Furthermore, this has gotten out of hand because it appeared on my blog? I’m a small anime blog. But as I said, it’s a sensitive issue, and even if it’s a misconception, she should have been more careful when approaching a hot topic, or it was going to blow up in her face.

      No, I’m not going to cut her some slack. Especially as I wasn’t overly critical of her in the first place beyond how she doesn’t seem to know what she’s talking about, and I still don’t. I don’t think you’re right about it being ‘Japanese fan’ only. I merely used the newspiece as an intro into justify the illegal downloading we do when nothing is available. If you don’t like it, toughies.

      Don’t like, don’t read. The back button exists for a reason.

      • Raiga

        Okay now let’s think about this a bit:

        1. They’re writing to her in Japanese
        2. They call the site an “overseas” site. In other words, they don’t live in the same country as the website.

        Now how exactly does that prove that the fanmail writers are non-Japanese fans? Non-Japanese fans wouldn’t call their own websites “overseas” now would they?

        I pretty much took it for granted, from context, that she was just talking about domestic fans who were downloading from foreign sites (most likely because we have more pirated Japanese content available for download). The vast majority of anime/manga profits are domestic, and pirating in the domestic market is what’s going to have the largest impact on sales. I honestly don’t think people should be taking this as another attack on fansubs/scanlations/etc. because quite simply I don’t think that was even on the mangaka’s mind when she was writing that.

        Also, always take translations with a grain of salt. What’s ambiguous in English may have been much clearer in Japanese, and the translator could have been biased too.

      • 1. Or her e-mail could translate the mail for her.
        2. I think it was her choice to describe them as overseas sites, rather then list the names of the sites.

        *shrugs* Meh. I’m not going to give her the benefit of the doubt. Sorry.

  3. Asa

    It’s not uncommon for Japanese fans to get things off of overseas websites, in fact it might be the most convenient way for them. Most of the raw scans sites I’ve seen with a 90+% Japanese userbase are completely in English with servers in a western country. And tokyotosho/nyaatorrents/youtube/many chinese websites/etc provide amazingly easy access to raw anime. The inclusion of Japanese netspeak (www) in the fanmail also indicates a Japanese person writing rather than foreign.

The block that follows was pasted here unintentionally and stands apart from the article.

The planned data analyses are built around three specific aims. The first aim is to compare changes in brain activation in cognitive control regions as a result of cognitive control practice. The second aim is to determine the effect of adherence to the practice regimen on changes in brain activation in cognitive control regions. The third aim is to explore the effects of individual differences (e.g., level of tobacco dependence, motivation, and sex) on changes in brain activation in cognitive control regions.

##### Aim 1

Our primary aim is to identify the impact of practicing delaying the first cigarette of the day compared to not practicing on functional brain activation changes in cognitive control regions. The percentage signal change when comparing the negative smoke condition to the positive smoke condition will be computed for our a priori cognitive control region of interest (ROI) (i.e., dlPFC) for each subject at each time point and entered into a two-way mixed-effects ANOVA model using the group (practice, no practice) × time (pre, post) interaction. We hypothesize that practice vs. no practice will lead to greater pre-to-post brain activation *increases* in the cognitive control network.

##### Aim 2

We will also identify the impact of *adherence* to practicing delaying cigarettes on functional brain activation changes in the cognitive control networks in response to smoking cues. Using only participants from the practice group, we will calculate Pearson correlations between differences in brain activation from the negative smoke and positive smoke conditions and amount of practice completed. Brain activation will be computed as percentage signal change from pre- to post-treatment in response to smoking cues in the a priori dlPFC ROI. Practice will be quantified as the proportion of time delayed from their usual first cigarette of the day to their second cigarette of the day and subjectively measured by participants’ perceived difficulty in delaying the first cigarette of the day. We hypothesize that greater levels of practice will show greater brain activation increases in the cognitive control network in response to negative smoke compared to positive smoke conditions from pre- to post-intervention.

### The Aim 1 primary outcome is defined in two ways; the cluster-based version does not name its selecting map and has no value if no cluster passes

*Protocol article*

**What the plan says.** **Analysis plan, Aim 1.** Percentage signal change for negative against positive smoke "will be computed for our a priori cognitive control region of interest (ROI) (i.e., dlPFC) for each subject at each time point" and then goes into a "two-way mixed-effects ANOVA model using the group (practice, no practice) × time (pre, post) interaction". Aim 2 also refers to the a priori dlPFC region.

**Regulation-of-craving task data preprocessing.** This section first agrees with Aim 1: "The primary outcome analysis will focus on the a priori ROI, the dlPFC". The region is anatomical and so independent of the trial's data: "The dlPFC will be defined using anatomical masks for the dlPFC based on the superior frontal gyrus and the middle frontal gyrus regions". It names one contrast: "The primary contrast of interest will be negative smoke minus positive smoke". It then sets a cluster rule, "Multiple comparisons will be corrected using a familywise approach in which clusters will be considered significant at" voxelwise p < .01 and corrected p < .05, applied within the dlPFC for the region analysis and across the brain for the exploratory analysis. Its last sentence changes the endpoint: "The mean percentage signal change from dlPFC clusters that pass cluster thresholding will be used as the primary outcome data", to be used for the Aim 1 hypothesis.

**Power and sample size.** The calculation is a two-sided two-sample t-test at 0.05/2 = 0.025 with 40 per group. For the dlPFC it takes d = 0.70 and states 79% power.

Anyway, what I was mainly trying to point out with the “in Japan” thing was that you were implying that you thought Toboso meant the only legal version in the world to read was the Square Enix version and that she was wrong about it – which relates to how a lot of people have been debating this issue completely from an overseas fan’s mindset and not completely understanding what Toboso was talking about. Of course it’s not to be expected that we’d all understand from a Japanese fan’s perspective, but I do still believe that she was mainly addressing domestic fans and not the ones abroad. From her entry:
    -Nico Nico is an alternative for legal streaming
    -Only the Square Enix publication is the only legal way to read the manga
    -Says quite a bit about the anime airing on late night TV, recording episodes, renting from a rental shop, etc.
    Not to mention it’s generally known that a lot of creators barely know about their fanbase overseas. The whole scanlation issue right now is more the concentration of publishers/corporations rather than the creators themselves. So no, while I can’t prove that she’s not addressing the overseas fans at all, there’s strong evidence that she mainly had the domestic fans in mind.

    And no, it hasn’t gotten out of hand because you blogged about it. I was referring to the crazy amount of discussion in other places. Sorry for the vagueness on that part. But really, the fact that everyone has been trying to justify pirating about 500x more than you usually see on the internet is saying something. I wasn’t trying to target you at all – I know it seemed that way, but I was just fed up with all the comments I was reading at ANN and such and then spotted this entry at the wrong time. Feel free to delete my comments if you wish. Looking back I was just using this as an inappropriate place to rant. Just proves that I need to get my own legit blog already…

    • Having a blog is a cool thing.

      To be honest, the crazy amount of discussion is probably because it’s such a sensitive hot topic right now, with onemanga closing and all, and rather then it being about the manga-ka, I think it’s just that she added more fuel to the currently brewing fire.

  4. Heh, aside from the technicalities, I can’t argue that she’s wrong (especially from a legal perspective). But it doesn’t change the fact I lost respect for her over this. A few of my favorite authors distribute their works freely over the nets, and what royalties lost to them also gets them enormous respect and devotion from the fans (not to mention ease of getting into the series). It’s like, hey look, instead of an author who squabbles over royalties we have one who actually care about us readers so let’s show him/her our love by buying the books even though its freely distributed…

    But hey, can’t expect every author to be a saint. Yet every time one of them do this kinda stuff the more tempted I am to pirate stuff >.>

    • Yeah, I agree with you about losing respect, especially the extreme, “I want you guys to starve. :)”

      But easily finding out and getting into a series, I think can yield an author a lot of benefits that easily makes up for the royalties lost.

      I mean, no, not every author is a saint, especially as manga-ka don’t make that much, but this was a little obnoxious.